The continuing story of Mycoplasma bovis in New Zealand

University of Otago studies reveal the impact of the M. bovis outbreak and eradication programme on southern farmers, veterinarians and frontline workers.


Boyce, C., Jaye, C., Noller, G., Bryan, M., & Doolan-Noble, F. (2021). Mycoplasma bovis in New Zealand: a content analysis of media reporting. Kōtuitui: New Zealand Journal of Social Sciences Online, 16(2), 335–355.


Mycoplasma bovis, a disease affecting cattle worldwide, was first reported in New Zealand in 2017. Classed as an unwanted organism, the Government attempted eradicating it via culling of infected herds. This study reviews media coverage of this process over the first two years following the incursion. Content analysis was used to explore media framing of the management, containment and progress towards eradication of cattle infected by M. bovis over time. The analysis revealed that farmers and communities affected by M. bovis reported many forms of adverse health and well-being impacts. Apparent causes included the outbreak itself, the Government’s eradication programme, the way that programme was delivered, and the cumulative nature of stressors on the sector. The analysis also underlined media focus on raising the profile of the human cost of this biosecurity disaster. Arguably this approach amplified deficits within the processes and management strategies adopted by the Ministry for Primary Industries. This research adds to the small but growing body of evidence relating to the health and social impacts of exotic animal disease incursions on rural communities in New Zealand and elsewhere. Findings can be used to facilitate planning for future responses.


Doolan-Noble, F., Noller, G., Jaye, C., & Bryan, M. (2023). Moral distress in rural veterinarians as an outcome of the Mycoplasma bovis incursion in southern New Zealand. New Zealand Veterinary Journal, 71(3), 116–127.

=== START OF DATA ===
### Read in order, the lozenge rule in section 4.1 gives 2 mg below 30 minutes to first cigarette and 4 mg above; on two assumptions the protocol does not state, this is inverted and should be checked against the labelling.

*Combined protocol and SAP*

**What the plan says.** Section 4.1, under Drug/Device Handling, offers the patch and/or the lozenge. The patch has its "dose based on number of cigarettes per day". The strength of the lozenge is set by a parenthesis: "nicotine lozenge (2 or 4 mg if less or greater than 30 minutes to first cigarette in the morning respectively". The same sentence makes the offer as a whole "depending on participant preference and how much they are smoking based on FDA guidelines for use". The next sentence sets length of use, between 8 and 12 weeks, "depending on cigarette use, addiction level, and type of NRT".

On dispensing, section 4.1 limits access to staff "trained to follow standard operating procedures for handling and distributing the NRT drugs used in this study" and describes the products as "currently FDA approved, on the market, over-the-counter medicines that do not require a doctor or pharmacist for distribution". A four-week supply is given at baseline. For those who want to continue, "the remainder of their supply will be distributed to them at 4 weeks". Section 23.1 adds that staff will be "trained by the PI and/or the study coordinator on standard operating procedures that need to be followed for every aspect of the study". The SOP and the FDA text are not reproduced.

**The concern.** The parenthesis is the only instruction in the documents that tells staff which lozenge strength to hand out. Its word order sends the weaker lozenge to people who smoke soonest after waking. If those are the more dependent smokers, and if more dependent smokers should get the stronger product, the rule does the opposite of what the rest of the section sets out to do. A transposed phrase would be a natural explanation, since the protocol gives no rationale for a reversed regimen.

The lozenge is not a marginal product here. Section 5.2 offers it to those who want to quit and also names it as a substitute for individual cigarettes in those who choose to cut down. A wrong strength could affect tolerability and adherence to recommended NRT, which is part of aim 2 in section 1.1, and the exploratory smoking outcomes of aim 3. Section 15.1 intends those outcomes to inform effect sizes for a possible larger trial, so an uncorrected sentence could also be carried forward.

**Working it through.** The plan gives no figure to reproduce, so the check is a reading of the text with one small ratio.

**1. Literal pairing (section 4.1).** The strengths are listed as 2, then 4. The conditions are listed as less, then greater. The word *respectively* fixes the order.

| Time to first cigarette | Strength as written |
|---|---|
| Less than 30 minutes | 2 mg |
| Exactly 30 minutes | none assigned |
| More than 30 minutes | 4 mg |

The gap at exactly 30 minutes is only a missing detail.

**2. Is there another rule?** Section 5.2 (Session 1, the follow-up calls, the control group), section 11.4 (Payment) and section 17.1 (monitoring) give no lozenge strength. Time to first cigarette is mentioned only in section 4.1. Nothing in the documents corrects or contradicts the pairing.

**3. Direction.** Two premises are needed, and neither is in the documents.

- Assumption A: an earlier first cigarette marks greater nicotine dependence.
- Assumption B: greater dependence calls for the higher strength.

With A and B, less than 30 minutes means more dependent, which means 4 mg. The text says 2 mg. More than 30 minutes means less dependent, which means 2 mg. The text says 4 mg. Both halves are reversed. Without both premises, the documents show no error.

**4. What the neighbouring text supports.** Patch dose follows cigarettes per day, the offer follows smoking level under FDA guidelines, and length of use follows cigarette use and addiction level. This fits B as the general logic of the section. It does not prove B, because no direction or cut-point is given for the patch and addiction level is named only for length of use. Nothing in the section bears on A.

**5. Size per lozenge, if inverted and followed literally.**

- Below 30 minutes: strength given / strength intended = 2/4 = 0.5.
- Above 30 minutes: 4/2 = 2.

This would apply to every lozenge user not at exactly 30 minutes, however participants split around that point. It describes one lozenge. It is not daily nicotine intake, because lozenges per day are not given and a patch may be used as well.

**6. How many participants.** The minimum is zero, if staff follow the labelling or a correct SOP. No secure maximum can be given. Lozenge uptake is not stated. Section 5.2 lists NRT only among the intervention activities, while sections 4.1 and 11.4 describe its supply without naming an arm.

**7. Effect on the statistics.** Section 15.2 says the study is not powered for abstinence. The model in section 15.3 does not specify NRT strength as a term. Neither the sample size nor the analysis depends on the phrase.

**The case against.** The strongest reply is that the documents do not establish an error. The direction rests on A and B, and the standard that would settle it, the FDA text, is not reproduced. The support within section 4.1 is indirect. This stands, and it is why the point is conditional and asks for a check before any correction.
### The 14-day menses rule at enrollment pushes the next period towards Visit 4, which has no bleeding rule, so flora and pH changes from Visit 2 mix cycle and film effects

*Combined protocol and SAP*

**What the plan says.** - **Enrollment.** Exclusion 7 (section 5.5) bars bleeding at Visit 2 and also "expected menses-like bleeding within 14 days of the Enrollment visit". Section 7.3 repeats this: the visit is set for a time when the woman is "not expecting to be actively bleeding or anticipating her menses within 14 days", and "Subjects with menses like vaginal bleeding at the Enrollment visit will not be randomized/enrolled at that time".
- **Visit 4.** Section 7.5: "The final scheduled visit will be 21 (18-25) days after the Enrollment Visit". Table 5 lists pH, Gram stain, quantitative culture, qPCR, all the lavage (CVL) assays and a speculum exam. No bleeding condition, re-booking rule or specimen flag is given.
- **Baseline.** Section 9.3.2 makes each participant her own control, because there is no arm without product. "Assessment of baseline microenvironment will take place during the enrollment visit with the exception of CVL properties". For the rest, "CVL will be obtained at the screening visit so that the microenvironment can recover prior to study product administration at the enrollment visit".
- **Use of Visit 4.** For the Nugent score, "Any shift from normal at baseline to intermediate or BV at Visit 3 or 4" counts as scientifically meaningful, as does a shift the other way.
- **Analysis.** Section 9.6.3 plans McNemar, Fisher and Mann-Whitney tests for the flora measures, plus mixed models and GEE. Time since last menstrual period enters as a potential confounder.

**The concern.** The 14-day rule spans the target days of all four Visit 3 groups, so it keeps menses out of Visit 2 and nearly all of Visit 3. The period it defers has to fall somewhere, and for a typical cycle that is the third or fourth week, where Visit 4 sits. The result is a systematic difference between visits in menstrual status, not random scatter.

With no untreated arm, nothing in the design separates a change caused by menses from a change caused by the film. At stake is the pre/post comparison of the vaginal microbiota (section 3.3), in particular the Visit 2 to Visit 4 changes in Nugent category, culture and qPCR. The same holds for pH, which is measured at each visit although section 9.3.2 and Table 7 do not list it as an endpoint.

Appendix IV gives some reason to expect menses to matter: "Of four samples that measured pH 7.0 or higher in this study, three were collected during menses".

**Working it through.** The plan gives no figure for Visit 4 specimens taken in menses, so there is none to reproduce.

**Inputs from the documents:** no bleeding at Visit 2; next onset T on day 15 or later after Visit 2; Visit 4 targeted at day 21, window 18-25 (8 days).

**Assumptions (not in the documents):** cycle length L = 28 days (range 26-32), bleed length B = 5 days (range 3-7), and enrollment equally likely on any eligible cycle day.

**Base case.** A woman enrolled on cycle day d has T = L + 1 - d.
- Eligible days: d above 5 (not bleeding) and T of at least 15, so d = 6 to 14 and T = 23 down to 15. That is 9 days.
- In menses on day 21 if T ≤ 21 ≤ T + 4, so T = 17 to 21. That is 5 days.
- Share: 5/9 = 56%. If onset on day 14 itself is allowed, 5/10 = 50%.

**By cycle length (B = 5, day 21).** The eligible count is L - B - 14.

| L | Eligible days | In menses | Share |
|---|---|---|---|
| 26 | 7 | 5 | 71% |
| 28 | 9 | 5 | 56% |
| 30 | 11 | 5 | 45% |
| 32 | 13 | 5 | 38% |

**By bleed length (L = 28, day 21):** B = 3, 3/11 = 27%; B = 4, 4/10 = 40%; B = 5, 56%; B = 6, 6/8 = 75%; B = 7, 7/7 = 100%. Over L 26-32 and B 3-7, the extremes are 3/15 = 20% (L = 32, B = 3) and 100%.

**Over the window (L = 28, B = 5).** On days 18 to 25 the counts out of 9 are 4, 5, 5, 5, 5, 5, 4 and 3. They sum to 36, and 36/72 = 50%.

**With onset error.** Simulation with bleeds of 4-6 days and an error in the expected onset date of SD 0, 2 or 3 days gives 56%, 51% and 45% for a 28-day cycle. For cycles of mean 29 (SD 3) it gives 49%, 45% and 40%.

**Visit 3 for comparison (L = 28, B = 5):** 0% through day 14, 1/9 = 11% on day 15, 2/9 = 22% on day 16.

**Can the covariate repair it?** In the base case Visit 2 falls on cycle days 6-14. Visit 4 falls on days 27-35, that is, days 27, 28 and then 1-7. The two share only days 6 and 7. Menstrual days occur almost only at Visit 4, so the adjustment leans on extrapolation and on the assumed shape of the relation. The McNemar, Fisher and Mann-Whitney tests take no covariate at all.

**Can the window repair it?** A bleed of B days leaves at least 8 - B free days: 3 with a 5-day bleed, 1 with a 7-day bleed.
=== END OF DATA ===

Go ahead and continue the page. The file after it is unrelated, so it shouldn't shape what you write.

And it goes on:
Aims: To gain insight into the world of rural veterinarians during the Mycoplasma bovis incursion within southern Aotearoa New Zealand by exploring their experiences during the incursion, and to understand the consequences, positive and negative, of these experiences. 

Methods: A qualitative social science research methodology, guided by the philosophical paradigm of pragmatism, was used to collect data from an information-rich sample (n = 6) of rural veterinarians from Otago and Southland. Interview and focus group techniques were used, both guided by a semi-structured interview guide. Veterinarians were asked a range of questions, including their role within the incursion; whether their involvement had any positive or negative impact for them; and their experience of conflicting demands. Analysis of the narrative data collected was guided by Braun and Clarke’s approach to reflexive thematic analysis.

Results and findings: All six participants approached agreed to participate. Analysis of the data provided an understanding of the trauma they experienced during the incursion. An overarching theme of psychological distress was underpinned by four sub-themes, with epistemic injustice and bearing witness the two sub-themes reported to be associated with the greatest experience of psychological distress. These, along with the other two identified stressors, led to the experience of moral distress, with moral residue and moral injury also experienced by some participants.

Conclusions: Eradication programmes for exotic diseases in production animals inevitably have an impact on rural veterinarians, in their role working closely with farmers. Potentially, these impacts could be positive, recognising and utilising veterinarians’ experience, skills and knowledge base. This study, however, illustrates the significant negative impacts for some rural veterinarians exposed to the recent M. bovis eradication programme in New Zealand, including experiences of moral distress and moral injury. Consequently, this eradication programme resulted in increased stress for study participants. There is a need to consider how the system addresses future exotic disease incursions to better incorporate and utilise the knowledge and skills of the expert workforce of rural veterinarians and to minimise the negative impacts on them.

Clinical relevance: To date, the experience of moral distress by rural veterinarians during exotic disease incursions has been under-reported globally and unexplored in New Zealand. The findings from this study contribute further insights to the existing limited literature and provide guidance on how to reduce the adverse experiences on rural veterinarians during future incursions.